In practice, when running within a send pipeline, the Microsoft.Practices.ESB.Itinerary.Services.RoutingService provided out-of-the-box by the ESB Toolkit just returns the incoming message without performing any . Therefore I decided to create my own version of this component: using .NET Reflector PRO I disassembled and copied the code of the original class and I created a new custom class called Microsoft.BizTalk.CAT.ESB.Itinerary.Services.RoutingService where I removed the if condition from the Execute method as shown in the picture below.
Then I installed my component in the GAC and registered it as a service in the ESB Toolkit configuration file (esb.config). Finally I replaced the original RoutingService in my Itinerary with the new custom service. At this point I crossed my fingers and ran a new test: this time the use case behaved as expected and the FILE Adapter wrote the message in the path specified by the STATIC Resolver within the Itinerary.
The next step was to review the code of the default TransformService class to see if it could be optimized for best performance. This brings us to the next point.
Once again, I used .NET Reflector to disassemble and inspect the code of the TransformService class contained in the Microsoft.Practices.ESB.Itinerary.Services assembly. For you convenience, I reported below just the code of the method TransformStream that is responsible for applying a transformation map to the stream containing the message.
As you can easily note, the method starts using the fully qualified name of the map contained in the mapName parameter to retrieve the type of the map, then it uses this object to retrieve the map metadata and finally applies the map to the message contained in the stream parameter using a XslTransform object. Reviewing the code above I identified 2 potential optimizations:
- Since retrieving the map type using the Type.GetType call is quite expensive from a performance perspective as any other Reflection call, and since the same map will be reused several times over time, this information can be cached in-process within a static structure, for instance a Dictionary.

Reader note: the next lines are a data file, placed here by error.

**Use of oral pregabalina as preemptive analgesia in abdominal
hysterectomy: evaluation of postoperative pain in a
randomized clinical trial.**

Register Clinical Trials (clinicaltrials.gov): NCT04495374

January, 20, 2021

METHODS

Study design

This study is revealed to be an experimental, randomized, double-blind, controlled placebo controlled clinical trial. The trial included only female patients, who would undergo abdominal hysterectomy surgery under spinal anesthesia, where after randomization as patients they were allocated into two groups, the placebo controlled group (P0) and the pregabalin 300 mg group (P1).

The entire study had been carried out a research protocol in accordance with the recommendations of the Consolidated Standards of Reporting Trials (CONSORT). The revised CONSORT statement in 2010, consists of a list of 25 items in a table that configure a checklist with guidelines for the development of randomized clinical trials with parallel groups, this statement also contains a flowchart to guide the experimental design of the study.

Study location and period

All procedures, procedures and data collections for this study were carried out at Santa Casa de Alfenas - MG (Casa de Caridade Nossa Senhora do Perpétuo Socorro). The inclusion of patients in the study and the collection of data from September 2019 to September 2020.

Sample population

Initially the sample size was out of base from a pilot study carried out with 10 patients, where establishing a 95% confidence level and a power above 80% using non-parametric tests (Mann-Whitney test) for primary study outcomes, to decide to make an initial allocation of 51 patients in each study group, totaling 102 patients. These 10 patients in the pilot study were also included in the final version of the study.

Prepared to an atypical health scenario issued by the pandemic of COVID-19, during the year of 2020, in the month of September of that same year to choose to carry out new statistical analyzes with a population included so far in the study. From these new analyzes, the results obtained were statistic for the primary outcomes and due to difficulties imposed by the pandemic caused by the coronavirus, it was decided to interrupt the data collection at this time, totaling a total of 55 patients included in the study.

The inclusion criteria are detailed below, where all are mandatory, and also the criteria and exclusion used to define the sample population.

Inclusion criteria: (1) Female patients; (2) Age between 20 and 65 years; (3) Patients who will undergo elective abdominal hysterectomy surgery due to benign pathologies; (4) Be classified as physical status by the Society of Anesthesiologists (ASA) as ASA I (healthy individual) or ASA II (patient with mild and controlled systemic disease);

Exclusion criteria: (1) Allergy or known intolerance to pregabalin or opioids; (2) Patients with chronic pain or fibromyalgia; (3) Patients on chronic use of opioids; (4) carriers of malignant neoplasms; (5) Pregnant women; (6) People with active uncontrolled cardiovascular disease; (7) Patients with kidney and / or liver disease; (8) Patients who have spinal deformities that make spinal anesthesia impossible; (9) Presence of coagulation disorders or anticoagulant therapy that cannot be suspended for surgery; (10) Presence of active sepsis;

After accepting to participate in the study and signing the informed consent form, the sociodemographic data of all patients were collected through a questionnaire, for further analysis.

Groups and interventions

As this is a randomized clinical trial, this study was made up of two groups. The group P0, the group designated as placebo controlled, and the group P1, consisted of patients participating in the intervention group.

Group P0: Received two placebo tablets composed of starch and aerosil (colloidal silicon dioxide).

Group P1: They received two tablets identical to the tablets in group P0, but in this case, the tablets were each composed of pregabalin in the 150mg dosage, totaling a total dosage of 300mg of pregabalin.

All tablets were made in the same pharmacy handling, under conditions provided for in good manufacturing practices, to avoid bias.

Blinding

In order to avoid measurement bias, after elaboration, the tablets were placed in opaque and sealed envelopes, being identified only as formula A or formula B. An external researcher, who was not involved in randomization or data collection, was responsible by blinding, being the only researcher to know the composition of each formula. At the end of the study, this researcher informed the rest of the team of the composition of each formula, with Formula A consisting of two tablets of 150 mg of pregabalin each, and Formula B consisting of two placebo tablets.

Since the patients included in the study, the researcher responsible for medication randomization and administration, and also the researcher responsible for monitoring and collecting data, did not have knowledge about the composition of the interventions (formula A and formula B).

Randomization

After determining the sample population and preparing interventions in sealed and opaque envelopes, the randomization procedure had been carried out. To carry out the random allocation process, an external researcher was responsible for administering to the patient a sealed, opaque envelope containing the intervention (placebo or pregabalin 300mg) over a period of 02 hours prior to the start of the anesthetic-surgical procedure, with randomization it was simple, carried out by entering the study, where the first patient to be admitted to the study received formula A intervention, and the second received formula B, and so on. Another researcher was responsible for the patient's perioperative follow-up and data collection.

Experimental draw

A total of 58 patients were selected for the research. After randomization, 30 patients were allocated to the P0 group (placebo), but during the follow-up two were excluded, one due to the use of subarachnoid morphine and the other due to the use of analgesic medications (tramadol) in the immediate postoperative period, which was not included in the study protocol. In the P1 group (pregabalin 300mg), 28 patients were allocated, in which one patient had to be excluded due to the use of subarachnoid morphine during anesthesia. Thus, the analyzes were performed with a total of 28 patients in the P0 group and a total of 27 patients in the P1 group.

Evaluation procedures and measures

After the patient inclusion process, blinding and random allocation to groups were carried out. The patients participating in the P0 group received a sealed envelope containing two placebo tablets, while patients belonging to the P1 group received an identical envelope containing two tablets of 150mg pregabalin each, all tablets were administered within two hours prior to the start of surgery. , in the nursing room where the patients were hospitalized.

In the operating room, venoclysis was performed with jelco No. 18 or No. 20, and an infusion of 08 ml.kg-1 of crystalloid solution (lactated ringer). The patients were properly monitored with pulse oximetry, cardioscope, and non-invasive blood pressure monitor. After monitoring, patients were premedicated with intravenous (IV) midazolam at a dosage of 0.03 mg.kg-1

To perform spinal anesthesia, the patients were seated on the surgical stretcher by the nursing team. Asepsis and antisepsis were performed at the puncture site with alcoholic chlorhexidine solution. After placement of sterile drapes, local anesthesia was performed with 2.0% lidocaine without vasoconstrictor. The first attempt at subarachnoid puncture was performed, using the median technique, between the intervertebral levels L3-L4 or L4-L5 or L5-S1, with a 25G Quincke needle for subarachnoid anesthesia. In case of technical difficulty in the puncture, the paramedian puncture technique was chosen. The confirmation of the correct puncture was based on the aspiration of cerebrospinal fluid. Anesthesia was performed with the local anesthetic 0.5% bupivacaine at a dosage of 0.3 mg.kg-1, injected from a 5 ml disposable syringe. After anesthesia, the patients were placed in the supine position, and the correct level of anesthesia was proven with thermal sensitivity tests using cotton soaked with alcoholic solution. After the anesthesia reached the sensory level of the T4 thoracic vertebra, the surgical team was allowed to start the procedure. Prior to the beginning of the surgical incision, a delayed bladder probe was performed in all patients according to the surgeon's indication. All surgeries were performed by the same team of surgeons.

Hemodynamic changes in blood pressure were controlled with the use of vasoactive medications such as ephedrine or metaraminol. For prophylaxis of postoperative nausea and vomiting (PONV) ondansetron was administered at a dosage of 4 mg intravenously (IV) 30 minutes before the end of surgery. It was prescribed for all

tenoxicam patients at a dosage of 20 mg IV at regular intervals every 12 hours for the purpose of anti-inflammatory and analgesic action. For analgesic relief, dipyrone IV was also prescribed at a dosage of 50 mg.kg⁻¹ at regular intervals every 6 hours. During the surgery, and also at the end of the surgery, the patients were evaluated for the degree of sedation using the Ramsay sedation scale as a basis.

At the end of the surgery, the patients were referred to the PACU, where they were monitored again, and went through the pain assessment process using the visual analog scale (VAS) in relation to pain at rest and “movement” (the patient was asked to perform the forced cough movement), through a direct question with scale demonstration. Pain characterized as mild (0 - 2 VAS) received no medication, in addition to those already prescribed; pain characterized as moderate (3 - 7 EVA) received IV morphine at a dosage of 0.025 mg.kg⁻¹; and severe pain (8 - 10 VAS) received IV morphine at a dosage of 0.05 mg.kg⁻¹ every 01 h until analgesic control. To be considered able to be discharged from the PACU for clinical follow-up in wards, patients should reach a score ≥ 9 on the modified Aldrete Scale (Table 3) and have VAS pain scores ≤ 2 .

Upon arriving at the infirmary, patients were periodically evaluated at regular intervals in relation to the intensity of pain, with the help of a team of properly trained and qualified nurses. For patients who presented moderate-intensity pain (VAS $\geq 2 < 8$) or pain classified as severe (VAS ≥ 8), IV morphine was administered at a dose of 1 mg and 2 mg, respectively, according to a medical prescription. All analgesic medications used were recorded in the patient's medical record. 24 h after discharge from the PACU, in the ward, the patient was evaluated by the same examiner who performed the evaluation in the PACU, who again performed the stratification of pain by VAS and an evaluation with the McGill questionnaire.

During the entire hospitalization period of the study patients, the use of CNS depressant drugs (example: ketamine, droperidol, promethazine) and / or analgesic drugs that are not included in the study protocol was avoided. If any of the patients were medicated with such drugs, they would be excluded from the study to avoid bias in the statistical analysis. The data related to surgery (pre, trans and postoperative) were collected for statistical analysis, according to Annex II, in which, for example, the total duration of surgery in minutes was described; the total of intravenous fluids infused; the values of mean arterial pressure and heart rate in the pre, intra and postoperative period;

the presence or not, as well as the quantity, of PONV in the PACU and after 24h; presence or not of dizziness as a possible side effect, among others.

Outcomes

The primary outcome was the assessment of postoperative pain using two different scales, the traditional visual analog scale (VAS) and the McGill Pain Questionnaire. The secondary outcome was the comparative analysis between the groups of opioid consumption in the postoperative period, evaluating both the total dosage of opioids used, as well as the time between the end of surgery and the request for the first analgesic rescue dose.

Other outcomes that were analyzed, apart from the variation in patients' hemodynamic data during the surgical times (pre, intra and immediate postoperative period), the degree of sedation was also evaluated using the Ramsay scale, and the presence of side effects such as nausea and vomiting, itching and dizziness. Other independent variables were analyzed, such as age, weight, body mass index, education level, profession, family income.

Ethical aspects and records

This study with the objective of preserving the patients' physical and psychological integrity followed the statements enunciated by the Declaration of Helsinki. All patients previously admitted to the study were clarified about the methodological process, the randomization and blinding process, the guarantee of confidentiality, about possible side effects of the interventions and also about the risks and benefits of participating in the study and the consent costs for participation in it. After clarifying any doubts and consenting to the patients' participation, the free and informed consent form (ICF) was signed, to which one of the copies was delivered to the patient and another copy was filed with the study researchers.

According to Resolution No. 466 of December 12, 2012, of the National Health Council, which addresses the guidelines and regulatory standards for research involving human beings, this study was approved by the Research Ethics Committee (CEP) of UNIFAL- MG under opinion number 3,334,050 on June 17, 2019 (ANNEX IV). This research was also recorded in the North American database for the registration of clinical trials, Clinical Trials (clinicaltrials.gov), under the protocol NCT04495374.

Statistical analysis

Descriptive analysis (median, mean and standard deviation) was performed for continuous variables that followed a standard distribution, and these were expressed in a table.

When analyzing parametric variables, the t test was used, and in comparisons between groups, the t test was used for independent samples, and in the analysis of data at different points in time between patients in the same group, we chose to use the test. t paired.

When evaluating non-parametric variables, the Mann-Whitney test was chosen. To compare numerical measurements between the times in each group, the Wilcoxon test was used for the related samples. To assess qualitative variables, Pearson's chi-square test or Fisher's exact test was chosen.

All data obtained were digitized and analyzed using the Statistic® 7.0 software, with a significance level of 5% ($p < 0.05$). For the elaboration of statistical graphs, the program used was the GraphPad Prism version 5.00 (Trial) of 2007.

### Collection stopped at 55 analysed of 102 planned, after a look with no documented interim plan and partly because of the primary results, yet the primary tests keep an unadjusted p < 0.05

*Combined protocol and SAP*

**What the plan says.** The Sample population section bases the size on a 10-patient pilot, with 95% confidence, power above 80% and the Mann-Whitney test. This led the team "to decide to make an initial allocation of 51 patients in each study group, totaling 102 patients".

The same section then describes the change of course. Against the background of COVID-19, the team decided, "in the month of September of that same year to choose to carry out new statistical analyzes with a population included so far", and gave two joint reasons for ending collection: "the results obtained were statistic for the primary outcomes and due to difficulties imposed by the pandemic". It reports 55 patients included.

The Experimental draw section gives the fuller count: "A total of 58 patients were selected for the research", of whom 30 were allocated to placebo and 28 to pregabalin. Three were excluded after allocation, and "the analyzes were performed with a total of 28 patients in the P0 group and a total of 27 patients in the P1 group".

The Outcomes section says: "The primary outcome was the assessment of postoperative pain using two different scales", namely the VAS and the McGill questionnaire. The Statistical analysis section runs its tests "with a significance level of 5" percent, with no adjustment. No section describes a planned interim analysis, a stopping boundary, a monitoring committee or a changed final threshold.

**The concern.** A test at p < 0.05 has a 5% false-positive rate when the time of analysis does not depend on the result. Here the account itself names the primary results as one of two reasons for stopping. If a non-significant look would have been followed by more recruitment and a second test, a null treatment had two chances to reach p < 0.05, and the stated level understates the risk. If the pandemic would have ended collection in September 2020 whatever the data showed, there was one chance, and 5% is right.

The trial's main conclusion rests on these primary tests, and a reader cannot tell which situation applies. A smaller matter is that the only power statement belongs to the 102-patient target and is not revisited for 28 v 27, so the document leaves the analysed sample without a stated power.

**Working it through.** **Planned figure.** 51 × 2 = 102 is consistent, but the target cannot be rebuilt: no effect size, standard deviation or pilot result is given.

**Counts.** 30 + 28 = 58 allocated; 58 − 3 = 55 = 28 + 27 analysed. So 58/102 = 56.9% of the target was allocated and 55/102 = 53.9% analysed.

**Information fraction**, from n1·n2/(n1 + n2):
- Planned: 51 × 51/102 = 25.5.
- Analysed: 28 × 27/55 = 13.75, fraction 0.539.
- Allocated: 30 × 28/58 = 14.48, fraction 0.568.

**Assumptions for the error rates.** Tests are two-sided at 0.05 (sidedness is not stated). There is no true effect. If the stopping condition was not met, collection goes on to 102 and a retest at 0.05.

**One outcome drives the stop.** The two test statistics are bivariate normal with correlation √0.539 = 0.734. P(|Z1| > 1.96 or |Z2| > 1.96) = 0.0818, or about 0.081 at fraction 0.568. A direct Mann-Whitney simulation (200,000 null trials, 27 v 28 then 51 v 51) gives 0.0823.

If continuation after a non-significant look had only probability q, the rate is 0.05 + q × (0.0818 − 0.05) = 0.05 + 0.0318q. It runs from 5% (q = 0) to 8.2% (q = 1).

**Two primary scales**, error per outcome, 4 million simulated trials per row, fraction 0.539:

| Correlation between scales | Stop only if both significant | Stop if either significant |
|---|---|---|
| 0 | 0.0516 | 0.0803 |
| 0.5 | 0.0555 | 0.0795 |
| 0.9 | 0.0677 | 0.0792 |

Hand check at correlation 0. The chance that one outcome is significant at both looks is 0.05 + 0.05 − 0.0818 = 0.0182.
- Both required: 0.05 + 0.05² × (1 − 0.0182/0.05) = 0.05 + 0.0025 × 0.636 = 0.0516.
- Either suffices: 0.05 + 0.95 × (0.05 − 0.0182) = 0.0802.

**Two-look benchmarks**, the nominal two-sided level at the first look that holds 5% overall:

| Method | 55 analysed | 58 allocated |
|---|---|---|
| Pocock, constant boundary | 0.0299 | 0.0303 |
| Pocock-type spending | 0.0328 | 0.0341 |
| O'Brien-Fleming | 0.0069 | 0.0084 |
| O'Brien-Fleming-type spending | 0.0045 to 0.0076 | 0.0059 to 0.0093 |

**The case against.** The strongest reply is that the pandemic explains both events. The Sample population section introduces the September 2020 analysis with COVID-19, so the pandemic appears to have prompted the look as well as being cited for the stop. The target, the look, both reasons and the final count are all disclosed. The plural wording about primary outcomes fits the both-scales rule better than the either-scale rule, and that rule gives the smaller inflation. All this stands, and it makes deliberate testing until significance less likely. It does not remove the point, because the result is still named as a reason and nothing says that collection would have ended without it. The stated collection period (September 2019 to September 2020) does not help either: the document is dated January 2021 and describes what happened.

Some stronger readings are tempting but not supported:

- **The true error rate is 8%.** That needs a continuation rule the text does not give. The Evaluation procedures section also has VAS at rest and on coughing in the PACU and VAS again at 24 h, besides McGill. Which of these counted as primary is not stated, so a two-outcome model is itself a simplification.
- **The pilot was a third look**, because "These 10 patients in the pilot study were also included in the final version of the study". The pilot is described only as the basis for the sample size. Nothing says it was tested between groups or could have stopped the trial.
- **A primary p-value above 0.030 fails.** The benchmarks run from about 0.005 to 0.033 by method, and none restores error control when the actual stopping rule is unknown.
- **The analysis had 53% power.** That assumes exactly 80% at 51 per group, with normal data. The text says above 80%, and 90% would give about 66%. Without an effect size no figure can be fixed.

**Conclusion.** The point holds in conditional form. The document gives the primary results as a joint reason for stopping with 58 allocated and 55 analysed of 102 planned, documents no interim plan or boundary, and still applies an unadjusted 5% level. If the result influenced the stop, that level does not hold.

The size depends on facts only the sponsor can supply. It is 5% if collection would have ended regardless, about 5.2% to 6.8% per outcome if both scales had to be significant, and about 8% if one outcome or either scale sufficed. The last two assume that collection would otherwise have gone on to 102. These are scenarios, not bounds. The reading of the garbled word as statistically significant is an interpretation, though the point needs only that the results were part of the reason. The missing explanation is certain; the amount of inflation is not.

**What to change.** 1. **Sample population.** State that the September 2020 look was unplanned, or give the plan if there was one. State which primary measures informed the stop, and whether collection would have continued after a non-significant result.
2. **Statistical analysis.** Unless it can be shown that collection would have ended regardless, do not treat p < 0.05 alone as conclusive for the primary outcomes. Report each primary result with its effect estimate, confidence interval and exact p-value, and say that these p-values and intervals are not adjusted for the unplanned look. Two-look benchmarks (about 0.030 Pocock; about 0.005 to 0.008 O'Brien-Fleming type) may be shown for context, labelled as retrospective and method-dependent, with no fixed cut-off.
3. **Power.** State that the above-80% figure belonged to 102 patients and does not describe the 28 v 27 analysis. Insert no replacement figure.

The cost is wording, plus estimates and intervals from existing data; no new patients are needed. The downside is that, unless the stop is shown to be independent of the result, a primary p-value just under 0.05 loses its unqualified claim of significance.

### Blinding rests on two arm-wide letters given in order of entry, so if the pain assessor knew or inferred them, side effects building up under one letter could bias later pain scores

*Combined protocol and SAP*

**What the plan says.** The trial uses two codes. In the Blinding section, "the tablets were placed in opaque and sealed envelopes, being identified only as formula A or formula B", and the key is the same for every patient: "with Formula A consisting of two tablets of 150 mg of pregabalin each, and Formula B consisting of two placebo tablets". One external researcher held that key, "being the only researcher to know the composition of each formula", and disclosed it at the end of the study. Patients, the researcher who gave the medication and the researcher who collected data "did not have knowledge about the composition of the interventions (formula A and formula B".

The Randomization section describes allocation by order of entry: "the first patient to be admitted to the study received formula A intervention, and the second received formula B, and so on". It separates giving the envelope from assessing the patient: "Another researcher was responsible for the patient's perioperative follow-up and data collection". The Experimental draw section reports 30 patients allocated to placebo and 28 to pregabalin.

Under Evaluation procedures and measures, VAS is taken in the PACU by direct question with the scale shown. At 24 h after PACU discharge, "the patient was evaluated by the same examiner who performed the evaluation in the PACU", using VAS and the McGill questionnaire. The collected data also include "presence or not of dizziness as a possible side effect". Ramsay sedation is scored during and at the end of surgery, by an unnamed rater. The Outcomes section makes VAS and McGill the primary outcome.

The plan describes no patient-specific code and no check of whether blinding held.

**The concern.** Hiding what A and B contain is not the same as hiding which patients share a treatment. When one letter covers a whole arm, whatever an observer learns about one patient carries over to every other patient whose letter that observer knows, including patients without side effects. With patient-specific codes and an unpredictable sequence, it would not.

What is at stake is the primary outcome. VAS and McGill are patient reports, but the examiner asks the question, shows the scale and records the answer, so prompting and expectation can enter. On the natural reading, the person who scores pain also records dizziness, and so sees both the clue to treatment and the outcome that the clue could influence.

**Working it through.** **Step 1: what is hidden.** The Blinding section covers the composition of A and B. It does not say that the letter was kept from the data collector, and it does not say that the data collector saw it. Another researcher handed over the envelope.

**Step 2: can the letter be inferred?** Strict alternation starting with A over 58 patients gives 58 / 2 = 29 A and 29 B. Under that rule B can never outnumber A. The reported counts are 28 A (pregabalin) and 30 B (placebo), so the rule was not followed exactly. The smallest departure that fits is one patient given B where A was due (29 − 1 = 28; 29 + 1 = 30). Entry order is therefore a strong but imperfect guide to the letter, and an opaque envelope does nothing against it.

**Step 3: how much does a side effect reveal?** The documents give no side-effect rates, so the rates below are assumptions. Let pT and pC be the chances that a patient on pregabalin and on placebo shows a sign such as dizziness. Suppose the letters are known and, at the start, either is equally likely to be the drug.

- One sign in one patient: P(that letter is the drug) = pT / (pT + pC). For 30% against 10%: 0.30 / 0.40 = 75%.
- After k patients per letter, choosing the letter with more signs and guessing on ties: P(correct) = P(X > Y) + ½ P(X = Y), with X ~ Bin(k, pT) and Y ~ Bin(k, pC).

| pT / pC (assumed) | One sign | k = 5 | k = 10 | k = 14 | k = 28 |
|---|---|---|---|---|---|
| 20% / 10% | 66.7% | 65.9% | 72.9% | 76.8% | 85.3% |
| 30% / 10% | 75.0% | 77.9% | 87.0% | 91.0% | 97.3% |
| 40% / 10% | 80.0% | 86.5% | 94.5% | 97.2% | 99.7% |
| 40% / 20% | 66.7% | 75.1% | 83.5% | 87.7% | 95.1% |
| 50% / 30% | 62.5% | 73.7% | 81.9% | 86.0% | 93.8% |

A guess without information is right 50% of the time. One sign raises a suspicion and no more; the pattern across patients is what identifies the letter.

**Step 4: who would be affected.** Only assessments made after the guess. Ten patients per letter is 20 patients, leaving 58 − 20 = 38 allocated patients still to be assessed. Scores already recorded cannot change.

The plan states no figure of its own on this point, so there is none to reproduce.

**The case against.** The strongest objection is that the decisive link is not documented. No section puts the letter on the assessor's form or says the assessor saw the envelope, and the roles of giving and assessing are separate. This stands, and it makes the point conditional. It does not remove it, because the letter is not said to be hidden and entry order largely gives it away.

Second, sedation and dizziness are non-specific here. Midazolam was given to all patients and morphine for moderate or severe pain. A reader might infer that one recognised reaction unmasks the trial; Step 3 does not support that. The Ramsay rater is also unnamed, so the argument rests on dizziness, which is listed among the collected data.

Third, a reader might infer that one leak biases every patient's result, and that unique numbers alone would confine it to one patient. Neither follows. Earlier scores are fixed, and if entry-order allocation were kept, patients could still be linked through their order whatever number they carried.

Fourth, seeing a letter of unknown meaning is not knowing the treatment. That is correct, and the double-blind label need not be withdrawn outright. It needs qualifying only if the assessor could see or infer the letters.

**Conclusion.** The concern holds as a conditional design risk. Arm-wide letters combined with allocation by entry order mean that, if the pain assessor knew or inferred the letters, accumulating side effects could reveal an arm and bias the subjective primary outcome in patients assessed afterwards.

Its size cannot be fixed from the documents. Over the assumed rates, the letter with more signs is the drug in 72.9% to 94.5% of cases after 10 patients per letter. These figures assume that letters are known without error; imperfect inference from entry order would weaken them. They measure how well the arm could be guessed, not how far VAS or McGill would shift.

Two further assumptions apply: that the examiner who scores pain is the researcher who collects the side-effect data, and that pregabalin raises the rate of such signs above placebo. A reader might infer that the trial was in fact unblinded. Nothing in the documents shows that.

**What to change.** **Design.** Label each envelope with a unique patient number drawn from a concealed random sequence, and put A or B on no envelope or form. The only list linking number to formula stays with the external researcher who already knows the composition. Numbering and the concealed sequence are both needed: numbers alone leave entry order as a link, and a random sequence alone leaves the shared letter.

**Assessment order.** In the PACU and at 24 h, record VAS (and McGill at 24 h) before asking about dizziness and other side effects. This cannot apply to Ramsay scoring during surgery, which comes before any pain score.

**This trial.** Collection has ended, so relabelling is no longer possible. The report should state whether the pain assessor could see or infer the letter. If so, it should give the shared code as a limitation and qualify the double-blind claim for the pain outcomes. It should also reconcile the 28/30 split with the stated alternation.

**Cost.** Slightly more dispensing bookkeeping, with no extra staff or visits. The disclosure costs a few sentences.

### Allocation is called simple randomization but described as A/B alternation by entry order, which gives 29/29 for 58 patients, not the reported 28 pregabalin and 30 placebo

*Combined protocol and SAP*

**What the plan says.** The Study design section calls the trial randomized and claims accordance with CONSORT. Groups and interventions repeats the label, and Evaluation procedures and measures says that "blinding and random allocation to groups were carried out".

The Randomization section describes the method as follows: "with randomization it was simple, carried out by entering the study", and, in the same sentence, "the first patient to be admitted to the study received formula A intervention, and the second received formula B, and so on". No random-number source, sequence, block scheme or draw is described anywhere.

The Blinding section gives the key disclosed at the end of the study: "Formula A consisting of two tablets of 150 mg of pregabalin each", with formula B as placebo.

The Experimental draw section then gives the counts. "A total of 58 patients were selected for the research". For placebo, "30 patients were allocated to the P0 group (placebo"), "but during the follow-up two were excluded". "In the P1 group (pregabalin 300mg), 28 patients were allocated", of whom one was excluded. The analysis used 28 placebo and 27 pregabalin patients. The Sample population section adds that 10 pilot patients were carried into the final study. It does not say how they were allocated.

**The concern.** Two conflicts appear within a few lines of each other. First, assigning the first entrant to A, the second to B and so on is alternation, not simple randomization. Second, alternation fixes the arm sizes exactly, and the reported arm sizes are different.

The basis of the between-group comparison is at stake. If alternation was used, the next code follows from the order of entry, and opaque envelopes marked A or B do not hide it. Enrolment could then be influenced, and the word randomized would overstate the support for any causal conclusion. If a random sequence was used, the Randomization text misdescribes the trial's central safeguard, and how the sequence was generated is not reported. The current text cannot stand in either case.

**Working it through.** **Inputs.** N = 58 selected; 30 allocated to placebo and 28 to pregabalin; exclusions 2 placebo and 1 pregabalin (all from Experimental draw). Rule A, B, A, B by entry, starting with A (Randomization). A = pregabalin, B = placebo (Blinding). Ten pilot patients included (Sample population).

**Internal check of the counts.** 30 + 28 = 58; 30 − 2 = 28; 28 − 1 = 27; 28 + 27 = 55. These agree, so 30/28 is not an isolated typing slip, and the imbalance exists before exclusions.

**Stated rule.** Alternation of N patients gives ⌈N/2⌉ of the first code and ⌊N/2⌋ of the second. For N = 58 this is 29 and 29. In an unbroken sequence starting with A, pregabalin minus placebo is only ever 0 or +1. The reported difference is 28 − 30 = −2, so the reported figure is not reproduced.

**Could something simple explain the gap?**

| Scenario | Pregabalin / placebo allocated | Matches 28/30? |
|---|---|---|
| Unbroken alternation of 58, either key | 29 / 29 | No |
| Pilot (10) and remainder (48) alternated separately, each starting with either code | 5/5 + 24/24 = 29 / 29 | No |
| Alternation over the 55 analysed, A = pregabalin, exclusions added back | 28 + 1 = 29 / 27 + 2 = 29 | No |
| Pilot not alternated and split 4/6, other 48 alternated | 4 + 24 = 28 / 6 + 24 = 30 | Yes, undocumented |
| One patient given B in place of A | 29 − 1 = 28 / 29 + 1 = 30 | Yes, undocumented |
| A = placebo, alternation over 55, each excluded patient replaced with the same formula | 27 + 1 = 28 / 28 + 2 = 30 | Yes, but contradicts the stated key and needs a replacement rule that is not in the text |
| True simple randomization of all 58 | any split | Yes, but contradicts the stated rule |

- The XslTransform object is an inefficient way to apply an XSLT to a document.
As you probably know, the BizTalk Runtime still makes an extensive use of the System.Xml.Xsl.XslTransform: for instance, when you create and build a BizTalk project, a separate .NET class is generated for each transformation map. Each of these classes inherits from the Microsoft.XLANGs.BaseTypes.TransformBase class.
When BizTalk Server 2004 was built, the XslTransform was the only class provided by the Microsoft .NET Framework 1.1 to apply an XSLT to an inbound XML document. When the Microsoft .NET Framework version 2.0. was released, the XslTransform was declared obsolete and thus deprecated. As clearly stated on MSDN, the System.Xml.Xsl.XslCompiledTransform should be used instead. This class is used to compile and execute XSLT transformations. In most cases, the XslCompiledTransform class significantly outperforms the XslTransform class in terms of time need to execute the same XSLT against the same inbound XML document. The article Migrating From the XslTransform Class on MSDN reports as follows:
“The XslCompiledTransform class includes many performance improvements. The new XSLT processor compiles the XSLT style sheet down to a common intermediate format, similar to what the common language runtime (CLR) does for other programming languages. Once the style sheet is compiled, it can be cached and reused.”